Already the first South Korean to do so, Choi is tied with Phil Mickelson for fourth place heading into the weekend. His next target is to become the first of his countrymen ever to win a major.
'I can't even imagine what the reaction of the Korean people will be, but it will be great,' he said through an interpreter. 'Some of them, perhaps, will even skip a meal.'
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    Reed: 'Back still hurts' from carrying Spieth at Ryder Cup

    By Rex HoggardMarch 22, 2018, 10:48 pm

    AUSTIN, Texas – Friday’s marquee match at the WGC-Dell Technologies Match Play between Jordan Spieth and Patrick Reed, who are both undefeated in pool play, just keeps getting better and better.

    Following his 1-up victory over Charl Schwartzel on Thursday, Reed was asked what makes Spieth, who defeated HaoTong Li, 4 and 2, so good at match play.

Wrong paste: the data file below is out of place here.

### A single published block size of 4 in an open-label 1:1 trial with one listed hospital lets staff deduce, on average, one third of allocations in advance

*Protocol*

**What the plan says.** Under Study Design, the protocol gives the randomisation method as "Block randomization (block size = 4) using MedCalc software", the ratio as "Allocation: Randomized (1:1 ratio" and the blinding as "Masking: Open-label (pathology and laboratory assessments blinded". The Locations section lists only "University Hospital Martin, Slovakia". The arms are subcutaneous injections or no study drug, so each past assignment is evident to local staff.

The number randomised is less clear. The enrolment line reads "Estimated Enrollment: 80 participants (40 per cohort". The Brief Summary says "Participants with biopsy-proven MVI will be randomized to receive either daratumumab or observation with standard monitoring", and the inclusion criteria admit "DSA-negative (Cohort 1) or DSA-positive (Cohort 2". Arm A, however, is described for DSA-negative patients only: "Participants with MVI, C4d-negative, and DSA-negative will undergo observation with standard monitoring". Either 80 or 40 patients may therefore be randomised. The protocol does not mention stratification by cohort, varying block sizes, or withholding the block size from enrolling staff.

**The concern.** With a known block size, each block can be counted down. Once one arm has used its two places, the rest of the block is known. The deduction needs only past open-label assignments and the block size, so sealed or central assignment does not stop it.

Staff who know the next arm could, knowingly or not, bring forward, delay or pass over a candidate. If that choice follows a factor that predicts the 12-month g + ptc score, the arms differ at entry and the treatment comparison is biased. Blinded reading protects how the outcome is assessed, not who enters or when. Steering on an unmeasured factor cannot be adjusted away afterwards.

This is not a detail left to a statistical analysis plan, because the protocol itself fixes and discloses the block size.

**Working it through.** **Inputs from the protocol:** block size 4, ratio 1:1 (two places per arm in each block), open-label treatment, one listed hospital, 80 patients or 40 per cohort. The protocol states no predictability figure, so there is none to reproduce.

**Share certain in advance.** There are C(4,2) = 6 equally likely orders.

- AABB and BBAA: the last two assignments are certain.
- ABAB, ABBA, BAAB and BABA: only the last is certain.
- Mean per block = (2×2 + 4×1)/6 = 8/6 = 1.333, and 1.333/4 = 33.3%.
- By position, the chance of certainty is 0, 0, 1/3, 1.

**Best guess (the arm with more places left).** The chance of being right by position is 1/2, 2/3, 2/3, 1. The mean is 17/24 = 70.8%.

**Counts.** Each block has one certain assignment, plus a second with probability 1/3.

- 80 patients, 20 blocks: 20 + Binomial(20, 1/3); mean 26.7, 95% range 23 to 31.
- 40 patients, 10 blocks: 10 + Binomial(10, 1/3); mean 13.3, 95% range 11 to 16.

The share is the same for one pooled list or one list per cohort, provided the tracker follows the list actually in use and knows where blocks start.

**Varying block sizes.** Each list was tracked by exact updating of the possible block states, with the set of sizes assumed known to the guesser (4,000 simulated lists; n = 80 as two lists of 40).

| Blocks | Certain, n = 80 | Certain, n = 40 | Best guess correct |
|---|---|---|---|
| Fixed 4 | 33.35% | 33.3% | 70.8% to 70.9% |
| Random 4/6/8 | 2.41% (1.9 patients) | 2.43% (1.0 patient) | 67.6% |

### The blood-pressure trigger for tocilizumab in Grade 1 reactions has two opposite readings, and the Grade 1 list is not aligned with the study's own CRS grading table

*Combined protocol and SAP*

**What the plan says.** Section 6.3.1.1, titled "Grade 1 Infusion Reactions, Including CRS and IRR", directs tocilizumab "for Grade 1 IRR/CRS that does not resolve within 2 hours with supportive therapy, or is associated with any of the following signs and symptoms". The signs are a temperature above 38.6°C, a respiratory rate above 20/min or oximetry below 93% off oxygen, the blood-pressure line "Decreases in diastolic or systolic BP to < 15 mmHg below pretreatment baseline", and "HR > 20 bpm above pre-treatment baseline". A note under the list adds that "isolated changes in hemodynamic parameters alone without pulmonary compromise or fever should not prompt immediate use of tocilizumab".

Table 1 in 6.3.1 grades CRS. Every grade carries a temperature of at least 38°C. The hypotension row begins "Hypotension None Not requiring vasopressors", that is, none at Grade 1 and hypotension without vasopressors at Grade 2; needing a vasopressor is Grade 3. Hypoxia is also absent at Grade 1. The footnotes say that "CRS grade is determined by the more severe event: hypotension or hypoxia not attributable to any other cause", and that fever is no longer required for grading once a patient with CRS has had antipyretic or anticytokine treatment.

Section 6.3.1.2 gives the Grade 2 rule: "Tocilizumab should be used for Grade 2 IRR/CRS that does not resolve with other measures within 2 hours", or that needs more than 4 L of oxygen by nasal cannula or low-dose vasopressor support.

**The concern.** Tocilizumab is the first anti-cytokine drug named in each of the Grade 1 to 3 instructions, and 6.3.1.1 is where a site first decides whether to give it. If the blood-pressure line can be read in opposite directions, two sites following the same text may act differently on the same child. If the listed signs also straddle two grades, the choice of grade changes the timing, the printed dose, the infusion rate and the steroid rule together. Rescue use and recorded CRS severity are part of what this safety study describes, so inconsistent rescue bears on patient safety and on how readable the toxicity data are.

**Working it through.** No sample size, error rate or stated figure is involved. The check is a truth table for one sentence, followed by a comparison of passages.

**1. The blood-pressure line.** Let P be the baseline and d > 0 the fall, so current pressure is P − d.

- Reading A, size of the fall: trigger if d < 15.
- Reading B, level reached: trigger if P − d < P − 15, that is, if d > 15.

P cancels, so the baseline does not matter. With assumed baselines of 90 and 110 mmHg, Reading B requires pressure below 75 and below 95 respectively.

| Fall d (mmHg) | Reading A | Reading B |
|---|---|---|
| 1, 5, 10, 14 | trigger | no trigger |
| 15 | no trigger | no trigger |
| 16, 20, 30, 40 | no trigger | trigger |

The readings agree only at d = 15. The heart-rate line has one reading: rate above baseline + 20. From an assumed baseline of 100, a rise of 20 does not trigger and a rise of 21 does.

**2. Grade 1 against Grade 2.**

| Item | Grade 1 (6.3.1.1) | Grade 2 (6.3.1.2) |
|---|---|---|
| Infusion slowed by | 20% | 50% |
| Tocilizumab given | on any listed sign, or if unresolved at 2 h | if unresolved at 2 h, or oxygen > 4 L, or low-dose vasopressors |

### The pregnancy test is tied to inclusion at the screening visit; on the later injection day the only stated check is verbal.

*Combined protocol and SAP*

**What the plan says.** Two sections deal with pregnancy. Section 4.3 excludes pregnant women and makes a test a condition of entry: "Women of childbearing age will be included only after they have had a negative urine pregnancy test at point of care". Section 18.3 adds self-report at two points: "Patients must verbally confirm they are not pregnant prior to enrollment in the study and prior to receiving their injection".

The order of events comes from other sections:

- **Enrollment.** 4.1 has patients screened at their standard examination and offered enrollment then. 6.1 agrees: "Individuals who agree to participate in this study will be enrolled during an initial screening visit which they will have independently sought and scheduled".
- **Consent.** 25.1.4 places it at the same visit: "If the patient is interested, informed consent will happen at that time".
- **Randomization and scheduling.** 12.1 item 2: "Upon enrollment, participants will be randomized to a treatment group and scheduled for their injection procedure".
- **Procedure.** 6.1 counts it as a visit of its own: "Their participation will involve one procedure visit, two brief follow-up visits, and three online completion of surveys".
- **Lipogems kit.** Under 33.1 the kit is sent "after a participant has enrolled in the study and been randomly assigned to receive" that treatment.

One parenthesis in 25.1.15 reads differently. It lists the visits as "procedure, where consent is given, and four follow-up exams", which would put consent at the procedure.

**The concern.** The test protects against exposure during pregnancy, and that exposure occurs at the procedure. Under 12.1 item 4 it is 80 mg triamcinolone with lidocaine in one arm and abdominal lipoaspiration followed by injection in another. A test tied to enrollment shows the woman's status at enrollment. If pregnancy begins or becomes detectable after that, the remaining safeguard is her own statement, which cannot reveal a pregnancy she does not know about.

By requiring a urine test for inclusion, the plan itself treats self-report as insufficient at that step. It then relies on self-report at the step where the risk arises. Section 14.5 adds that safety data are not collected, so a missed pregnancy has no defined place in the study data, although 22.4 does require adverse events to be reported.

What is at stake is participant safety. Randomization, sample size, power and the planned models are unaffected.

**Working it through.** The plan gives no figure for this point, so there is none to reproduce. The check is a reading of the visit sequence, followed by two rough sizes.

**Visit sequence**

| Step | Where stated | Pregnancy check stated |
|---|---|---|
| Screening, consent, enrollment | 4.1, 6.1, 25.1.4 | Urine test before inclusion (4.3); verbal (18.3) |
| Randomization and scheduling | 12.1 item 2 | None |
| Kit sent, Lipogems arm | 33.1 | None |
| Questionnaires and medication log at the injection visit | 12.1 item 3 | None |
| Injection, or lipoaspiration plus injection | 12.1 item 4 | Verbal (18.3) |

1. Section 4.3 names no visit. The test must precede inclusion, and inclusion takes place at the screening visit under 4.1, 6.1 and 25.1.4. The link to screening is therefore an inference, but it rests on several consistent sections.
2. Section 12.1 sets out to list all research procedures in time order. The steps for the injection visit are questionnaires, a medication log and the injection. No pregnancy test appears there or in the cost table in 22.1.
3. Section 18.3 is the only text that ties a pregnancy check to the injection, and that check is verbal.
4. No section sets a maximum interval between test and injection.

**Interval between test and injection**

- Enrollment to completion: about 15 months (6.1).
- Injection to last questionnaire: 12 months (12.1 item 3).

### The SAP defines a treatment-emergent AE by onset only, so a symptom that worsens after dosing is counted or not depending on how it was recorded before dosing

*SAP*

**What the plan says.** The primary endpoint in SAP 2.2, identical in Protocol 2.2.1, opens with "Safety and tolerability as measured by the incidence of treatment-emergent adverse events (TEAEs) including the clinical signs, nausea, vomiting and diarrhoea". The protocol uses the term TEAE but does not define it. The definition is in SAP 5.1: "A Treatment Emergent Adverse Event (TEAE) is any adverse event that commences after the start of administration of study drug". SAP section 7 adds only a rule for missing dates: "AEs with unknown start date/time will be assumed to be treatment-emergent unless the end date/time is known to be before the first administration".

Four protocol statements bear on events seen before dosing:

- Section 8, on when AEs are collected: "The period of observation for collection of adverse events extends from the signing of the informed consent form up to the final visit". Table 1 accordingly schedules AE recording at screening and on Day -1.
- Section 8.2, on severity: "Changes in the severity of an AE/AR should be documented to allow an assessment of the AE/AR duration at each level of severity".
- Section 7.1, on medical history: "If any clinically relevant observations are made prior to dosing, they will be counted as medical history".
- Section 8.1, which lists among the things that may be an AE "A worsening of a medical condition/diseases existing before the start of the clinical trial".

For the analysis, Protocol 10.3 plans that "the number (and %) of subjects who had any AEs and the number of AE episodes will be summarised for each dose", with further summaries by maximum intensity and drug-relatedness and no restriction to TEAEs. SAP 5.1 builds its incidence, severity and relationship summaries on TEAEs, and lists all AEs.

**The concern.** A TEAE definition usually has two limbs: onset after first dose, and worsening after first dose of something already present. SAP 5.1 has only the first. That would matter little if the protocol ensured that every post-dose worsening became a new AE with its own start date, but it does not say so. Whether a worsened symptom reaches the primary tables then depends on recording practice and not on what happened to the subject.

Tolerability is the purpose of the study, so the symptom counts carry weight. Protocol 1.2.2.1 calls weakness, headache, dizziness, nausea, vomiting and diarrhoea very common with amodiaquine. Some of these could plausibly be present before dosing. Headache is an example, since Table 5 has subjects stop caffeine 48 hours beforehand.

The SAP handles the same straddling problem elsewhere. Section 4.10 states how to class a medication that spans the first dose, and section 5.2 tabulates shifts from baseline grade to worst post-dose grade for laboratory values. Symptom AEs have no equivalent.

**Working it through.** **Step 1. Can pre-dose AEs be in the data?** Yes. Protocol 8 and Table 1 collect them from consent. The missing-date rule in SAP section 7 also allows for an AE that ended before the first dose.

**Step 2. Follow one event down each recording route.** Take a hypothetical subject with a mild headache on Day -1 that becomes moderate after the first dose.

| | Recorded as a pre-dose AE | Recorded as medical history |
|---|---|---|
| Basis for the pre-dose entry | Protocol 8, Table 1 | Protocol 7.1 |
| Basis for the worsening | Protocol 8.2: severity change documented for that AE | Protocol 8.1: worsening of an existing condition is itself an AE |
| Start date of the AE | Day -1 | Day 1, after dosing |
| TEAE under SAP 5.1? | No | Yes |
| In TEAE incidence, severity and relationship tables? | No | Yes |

“I don't know, my back still hurts from the last Ryder Cup,” smiled Reed, who teamed with Spieth at Hazeltine National.

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    The duo did go 2-1-1 at the 2016 Ryder Cup and have a combined 7-2-2 record in Ryder and Presidents Cup play. Reed went on to explain why Spieth can be such a challenging opponent in match play.

    “The biggest thing is he's very consistent. He hits the ball well. He chips the ball well. And he putts it really well,” Reed said. “He's not going to give you holes. You have to go and play some good golf.”

    The winner of Friday’s match between Spieth and Reed will advance to the knockout stage.

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    Reed vs. Spieth: Someone has to go

    By Rex HoggardMarch 22, 2018, 10:11 pm

    AUSTIN, Texas – The introduction of round-robin play to the WGC-Dell Technologies Match Play was a necessary evil. It was needed to stem the tide of early exits by high-profile players, but three days of pool play has also dulled the urgency inherent to match play.